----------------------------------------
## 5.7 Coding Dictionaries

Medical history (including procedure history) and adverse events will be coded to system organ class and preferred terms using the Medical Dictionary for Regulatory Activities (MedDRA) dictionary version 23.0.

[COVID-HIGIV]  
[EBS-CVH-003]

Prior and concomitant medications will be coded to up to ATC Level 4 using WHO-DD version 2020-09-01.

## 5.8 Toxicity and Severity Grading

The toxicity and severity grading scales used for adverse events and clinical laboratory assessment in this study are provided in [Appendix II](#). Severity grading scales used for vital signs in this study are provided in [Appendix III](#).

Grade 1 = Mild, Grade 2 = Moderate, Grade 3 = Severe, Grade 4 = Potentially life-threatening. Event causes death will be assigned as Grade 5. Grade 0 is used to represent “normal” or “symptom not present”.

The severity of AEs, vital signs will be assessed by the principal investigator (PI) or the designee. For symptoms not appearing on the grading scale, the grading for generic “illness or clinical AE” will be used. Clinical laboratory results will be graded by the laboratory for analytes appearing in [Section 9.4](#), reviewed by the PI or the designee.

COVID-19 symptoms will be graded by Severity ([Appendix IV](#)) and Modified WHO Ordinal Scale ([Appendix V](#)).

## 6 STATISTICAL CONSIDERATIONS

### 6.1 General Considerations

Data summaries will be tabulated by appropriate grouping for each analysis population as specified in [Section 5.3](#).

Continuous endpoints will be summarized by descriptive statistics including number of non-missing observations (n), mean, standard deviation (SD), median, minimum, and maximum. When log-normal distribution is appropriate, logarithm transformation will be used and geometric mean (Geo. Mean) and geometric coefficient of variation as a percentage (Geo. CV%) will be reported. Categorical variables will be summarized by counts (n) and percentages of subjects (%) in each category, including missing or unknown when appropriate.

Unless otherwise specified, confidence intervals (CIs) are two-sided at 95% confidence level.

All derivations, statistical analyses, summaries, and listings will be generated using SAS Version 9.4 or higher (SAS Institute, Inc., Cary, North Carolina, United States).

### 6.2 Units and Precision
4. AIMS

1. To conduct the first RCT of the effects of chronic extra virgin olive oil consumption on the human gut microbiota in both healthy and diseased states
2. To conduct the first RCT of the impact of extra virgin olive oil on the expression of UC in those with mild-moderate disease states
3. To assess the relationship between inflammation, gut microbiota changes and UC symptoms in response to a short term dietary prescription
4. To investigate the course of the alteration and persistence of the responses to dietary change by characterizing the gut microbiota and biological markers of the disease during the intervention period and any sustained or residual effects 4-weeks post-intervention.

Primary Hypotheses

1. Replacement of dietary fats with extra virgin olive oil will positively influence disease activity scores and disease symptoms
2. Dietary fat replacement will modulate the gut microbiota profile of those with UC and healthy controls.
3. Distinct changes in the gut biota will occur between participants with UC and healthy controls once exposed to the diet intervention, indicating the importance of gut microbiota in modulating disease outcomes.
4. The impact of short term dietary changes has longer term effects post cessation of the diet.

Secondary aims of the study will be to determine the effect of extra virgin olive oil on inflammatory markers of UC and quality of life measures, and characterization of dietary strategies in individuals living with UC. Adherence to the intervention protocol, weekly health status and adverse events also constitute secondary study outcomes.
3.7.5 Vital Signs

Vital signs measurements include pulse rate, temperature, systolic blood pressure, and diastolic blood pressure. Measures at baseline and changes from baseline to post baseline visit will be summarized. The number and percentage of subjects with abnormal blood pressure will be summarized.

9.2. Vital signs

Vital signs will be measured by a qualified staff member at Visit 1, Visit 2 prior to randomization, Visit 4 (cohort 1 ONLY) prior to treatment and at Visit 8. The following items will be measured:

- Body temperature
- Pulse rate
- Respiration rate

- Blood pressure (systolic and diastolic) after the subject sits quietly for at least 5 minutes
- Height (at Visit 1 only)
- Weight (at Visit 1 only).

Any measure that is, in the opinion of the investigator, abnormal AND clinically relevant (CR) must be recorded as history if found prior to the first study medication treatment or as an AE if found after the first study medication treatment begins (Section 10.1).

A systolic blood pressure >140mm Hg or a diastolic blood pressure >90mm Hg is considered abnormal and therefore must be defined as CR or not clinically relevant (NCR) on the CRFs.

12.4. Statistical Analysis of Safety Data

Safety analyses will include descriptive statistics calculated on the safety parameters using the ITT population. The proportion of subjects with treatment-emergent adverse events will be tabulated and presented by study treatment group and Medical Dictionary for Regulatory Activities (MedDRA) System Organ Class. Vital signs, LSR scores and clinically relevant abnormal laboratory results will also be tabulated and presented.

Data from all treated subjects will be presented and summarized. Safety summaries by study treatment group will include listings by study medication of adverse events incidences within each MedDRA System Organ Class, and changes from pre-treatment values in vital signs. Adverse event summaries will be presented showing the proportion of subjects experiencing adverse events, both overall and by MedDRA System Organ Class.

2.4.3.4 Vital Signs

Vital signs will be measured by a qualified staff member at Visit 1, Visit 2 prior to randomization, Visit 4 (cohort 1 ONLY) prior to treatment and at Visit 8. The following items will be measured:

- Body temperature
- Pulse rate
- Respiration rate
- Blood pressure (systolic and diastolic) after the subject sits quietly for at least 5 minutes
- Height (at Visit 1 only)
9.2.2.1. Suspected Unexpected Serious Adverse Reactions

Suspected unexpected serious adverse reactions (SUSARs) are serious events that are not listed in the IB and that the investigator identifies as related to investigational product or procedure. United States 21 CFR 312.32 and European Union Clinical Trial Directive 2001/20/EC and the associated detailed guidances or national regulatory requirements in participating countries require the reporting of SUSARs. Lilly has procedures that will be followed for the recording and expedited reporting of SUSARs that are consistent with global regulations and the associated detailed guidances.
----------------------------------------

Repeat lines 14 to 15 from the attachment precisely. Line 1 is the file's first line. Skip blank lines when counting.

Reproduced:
Continuous endpoints will be summarized by descriptive statistics including number of non-missing observations (n), mean, standard deviation (SD), median, minimum, and maximum. When log-normal distribution is appropriate, logarithm transformation will be used and geometric mean (Geo. Mean) and geometric coefficient of variation as a percentage (Geo. CV%) will be reported. Categorical variables will be summarized by counts (n) and percentages of subjects (%) in each category, including missing or unknown when appropriate.

Unless otherwise specified, confidence intervals (CIs) are two-sided at 95% confidence level.